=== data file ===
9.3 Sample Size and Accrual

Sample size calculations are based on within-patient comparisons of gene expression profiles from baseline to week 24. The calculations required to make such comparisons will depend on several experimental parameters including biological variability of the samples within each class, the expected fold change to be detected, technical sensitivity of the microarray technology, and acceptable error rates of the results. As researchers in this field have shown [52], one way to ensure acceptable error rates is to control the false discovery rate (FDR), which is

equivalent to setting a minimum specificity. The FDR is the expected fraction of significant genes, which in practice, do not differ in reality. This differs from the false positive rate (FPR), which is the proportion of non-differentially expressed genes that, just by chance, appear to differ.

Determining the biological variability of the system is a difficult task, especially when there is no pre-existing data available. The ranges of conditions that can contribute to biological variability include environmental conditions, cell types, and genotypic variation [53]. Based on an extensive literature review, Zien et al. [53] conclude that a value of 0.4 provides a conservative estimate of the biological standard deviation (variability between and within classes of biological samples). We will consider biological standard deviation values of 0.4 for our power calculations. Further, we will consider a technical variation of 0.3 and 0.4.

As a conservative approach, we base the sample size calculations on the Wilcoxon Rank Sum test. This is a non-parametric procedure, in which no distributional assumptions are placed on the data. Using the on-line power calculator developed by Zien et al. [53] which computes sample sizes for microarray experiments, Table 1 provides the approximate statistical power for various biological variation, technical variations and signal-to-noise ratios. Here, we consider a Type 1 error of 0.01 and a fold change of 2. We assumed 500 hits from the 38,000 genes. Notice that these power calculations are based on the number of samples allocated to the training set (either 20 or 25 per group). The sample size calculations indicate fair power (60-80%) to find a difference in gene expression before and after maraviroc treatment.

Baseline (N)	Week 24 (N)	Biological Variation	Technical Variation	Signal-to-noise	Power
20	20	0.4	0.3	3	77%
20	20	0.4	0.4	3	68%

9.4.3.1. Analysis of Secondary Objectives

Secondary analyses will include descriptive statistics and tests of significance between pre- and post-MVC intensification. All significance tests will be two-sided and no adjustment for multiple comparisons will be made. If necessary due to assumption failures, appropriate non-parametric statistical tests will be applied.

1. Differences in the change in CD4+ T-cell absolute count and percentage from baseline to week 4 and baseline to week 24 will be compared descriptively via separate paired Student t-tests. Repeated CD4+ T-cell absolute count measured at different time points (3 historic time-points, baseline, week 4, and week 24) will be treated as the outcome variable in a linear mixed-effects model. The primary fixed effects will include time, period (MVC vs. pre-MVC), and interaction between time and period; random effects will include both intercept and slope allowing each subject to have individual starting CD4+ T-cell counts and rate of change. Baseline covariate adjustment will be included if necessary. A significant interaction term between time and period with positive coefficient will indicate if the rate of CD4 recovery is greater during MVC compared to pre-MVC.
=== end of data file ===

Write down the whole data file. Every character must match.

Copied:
9.3 Sample Size and Accrual

Sample size calculations are based on within-patient comparisons of gene expression profiles from baseline to week 24. The calculations required to make such comparisons will depend on several experimental parameters including biological variability of the samples within each class, the expected fold change to be detected, technical sensitivity of the microarray technology, and acceptable error rates of the results. As researchers in this field have shown [52], one way to ensure acceptable error rates is to control the false discovery rate (FDR), which is

equivalent to setting a minimum specificity. The FDR is the expected fraction of significant genes, which in practice, do not differ in reality. This differs from the false positive rate (FPR), which is the proportion of non-differentially expressed genes that, just by chance, appear to differ.

Determining the biological variability of the system is a difficult task, especially when there is no pre-existing data available. The ranges of conditions that can contribute to biological variability include environmental conditions, cell types, and genotypic variation [53]. Based on an extensive literature review, Zien et al. [53] conclude that a value of 0.4 provides a conservative estimate of the biological standard deviation (variability between and within classes of biological samples). We will consider biological standard deviation values of 0.4 for our power calculations. Further, we will consider a technical variation of 0.3 and 0.4.

As a conservative approach, we base the sample size calculations on the Wilcoxon Rank Sum test. This is a non-parametric procedure, in which no distributional assumptions are placed on the data. Using the on-line power calculator developed by Zien et al. [53] which computes sample sizes for microarray experiments, Table 1 provides the approximate statistical power for various biological variation, technical variations and signal-to-noise ratios. Here, we consider a Type 1 error of 0.01 and a fold change of 2. We assumed 500 hits from the 38,000 genes. Notice that these power calculations are based on the number of samples allocated to the training set (either 20 or 25 per group). The sample size calculations indicate fair power (60-80%) to find a difference in gene expression before and after maraviroc treatment.

Baseline (N)	Week 24 (N)	Biological Variation	Technical Variation	Signal-to-noise	Power
20	20	0.4	0.3	3	77%
20	20	0.4	0.4	3	68%

9.4.3.1. Analysis of Secondary Objectives

Secondary analyses will include descriptive statistics and tests of significance between pre- and post-MVC intensification. All significance tests will be two-sided and no adjustment for multiple comparisons will be made. If necessary due to assumption failures, appropriate non-parametric statistical tests will be applied.

1. Differences in the change in CD4+ T-cell absolute count and percentage from baseline to week 4 and baseline to week 24 will be compared descriptively via separate paired Student t-tests. Repeated CD4+ T-cell absolute count measured at different time points (3 historic time-points, baseline, week 4, and week 24) will be treated as the outcome variable in a linear mixed-effects model. The primary fixed effects will include time, period (MVC vs. pre-MVC), and interaction between time and period; random effects will include both intercept and slope allowing each subject to have individual starting CD4+ T-cell counts and rate of change. Baseline covariate adjustment will be included if necessary. A significant interaction term between time and period with positive coefficient will indicate if the rate of CD4 recovery is greater during MVC compared to pre-MVC.